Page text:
Friday, 19 August 2016 20:15

Flat Shot: A Highly Distilled SHMUP Experience With a Razor Focus on Visual Communication

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There are certain genres that are plagued with endless derivative variations on a theme –- I can’t remember the last time I saw a “roguelike” title that felt or looked new. A lot of times, this phenomenon is driven by solid core gameplay elements that make a genre what it is, without strong defining story or stylistic traits. There’s nothing wrong with enjoying a bullet hell or twin stick shooter that doesn’t innovate significantly, but there’s really no point in purchasing more than a few titles with these genres in common when the only differentiating factors are art style, and occasionally execution. In the past I’ve found myself wanting a game that takes one of these gameplay focused genres, strips away any pretense of flavor or uniqueness, and leans in hard on the mechanical elements to provide a fun experience. That’s exactly what I got from a little indie bullet hell called Flat Shot.

The visual language of Flat Shot is akin to applying a material design theme to raw Touhou Project frame data. Pastels, simple white polygons, and cel-shaded lighting communicate exactly what is happening very effectively, which, as bullet hell fans can attest, is incredibly important for this type of game. Each level add something new that escalates by the later stages into a satisfyingly parabolic difficulty curve. By the fifth stage after the tutorials any doubts I had about how Flat Shot was put together were firmly rebutted. Controls are fast, but tight, and the charged shot and bullet deflection give you enough variety in play-style to offer different approaches to each stage, while retaining the simplicity that this game aims to convey.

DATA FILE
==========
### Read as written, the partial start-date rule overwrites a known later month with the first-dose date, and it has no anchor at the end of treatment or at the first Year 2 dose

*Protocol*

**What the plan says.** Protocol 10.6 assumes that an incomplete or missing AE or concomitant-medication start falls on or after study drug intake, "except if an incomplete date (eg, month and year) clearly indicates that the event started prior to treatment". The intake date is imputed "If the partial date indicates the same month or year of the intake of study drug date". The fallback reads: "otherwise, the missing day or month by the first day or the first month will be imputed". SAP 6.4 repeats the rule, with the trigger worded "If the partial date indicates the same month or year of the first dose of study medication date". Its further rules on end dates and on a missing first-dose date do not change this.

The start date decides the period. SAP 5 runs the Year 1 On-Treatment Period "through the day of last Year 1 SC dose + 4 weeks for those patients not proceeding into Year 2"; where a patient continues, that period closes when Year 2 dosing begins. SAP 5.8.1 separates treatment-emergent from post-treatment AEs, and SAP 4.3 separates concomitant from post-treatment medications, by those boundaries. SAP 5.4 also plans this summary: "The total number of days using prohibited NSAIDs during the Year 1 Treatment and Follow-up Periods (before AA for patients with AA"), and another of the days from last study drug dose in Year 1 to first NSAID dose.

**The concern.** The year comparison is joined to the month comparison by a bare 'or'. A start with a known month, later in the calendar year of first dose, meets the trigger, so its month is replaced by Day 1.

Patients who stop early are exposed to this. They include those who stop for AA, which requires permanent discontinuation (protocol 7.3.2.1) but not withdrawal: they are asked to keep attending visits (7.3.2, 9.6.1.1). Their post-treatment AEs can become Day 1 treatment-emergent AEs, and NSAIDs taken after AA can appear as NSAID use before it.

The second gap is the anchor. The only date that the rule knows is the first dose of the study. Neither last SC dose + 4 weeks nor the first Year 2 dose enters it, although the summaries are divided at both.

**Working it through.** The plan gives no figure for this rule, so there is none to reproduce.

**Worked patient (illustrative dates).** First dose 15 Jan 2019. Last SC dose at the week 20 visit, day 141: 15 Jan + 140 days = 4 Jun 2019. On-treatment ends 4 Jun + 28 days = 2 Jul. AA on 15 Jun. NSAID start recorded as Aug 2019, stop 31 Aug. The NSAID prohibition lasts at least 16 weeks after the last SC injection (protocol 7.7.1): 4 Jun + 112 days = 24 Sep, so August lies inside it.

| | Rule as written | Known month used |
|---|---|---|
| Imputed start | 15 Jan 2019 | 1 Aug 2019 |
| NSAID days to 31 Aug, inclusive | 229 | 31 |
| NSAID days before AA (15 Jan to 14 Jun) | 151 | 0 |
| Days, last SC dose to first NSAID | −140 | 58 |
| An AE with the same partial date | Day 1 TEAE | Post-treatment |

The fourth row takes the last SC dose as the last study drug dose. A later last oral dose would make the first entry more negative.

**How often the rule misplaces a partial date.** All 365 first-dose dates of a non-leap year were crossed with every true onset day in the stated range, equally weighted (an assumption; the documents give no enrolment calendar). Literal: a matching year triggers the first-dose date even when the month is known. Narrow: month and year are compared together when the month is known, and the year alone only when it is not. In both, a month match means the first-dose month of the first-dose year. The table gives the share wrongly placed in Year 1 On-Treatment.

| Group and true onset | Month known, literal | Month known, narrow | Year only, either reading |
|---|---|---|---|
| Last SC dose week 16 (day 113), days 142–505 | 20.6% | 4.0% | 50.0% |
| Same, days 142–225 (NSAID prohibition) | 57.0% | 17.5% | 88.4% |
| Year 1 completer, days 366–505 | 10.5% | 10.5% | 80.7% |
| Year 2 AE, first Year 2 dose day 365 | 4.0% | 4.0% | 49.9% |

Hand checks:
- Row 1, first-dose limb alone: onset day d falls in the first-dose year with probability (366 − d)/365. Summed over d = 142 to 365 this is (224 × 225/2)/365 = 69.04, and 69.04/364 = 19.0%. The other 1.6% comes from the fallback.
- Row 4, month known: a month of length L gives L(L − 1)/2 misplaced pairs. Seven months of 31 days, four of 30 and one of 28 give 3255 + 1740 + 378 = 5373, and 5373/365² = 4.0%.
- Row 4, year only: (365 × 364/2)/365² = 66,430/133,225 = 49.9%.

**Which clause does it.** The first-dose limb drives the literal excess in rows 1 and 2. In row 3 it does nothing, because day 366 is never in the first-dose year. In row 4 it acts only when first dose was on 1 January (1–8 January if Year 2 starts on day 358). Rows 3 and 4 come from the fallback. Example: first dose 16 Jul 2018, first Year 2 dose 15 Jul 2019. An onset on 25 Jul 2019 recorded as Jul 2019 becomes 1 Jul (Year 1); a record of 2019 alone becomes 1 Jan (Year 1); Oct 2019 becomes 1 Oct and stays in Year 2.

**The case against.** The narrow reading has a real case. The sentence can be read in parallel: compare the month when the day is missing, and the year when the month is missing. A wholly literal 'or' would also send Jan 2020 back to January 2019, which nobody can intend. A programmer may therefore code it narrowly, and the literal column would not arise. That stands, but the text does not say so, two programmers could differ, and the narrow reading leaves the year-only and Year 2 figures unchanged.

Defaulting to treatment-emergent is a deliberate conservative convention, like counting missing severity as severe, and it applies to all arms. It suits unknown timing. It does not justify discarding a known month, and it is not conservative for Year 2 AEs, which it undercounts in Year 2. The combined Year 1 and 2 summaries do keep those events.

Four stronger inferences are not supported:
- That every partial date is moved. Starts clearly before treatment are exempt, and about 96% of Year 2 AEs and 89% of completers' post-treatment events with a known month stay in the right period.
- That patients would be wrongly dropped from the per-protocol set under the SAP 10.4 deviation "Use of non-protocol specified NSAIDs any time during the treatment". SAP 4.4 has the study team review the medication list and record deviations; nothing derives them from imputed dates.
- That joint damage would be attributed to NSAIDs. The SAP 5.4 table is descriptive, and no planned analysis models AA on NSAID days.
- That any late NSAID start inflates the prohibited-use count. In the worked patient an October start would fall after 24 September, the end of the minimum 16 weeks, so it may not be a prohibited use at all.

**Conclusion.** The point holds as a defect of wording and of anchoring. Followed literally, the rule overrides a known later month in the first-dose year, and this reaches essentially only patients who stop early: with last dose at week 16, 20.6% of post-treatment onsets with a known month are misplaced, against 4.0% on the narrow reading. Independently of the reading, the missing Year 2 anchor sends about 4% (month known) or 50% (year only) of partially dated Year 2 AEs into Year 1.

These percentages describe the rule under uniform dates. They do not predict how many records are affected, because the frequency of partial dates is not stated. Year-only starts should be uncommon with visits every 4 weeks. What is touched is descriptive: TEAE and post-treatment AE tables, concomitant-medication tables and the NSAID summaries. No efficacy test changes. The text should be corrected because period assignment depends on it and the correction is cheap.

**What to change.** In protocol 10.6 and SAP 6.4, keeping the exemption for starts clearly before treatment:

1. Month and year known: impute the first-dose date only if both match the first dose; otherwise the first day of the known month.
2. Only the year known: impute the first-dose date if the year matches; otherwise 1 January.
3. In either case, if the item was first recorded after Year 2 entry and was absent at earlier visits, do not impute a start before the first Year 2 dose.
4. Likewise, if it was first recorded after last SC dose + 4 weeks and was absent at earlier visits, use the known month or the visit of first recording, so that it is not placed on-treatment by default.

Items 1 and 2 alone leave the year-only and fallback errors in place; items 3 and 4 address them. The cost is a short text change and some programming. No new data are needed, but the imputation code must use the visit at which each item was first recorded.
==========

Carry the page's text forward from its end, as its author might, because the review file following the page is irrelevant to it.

My experience with Flat Shot has given me a lot to think about. I’ve written before about how Roguelikes, Shmups, Twin Sticks, and the like felt hollow if they didn’t stray far enough from core gameplay, but this game takes the opposite approach and is a joy to play. Would I be singing a different tune if someone did the same with these other indie mainstays? Probably not. Still, Flat Shot and other titles like it may fill a niche that no one knew existed, becoming the exceptions that prove the rule.

Twila Froude

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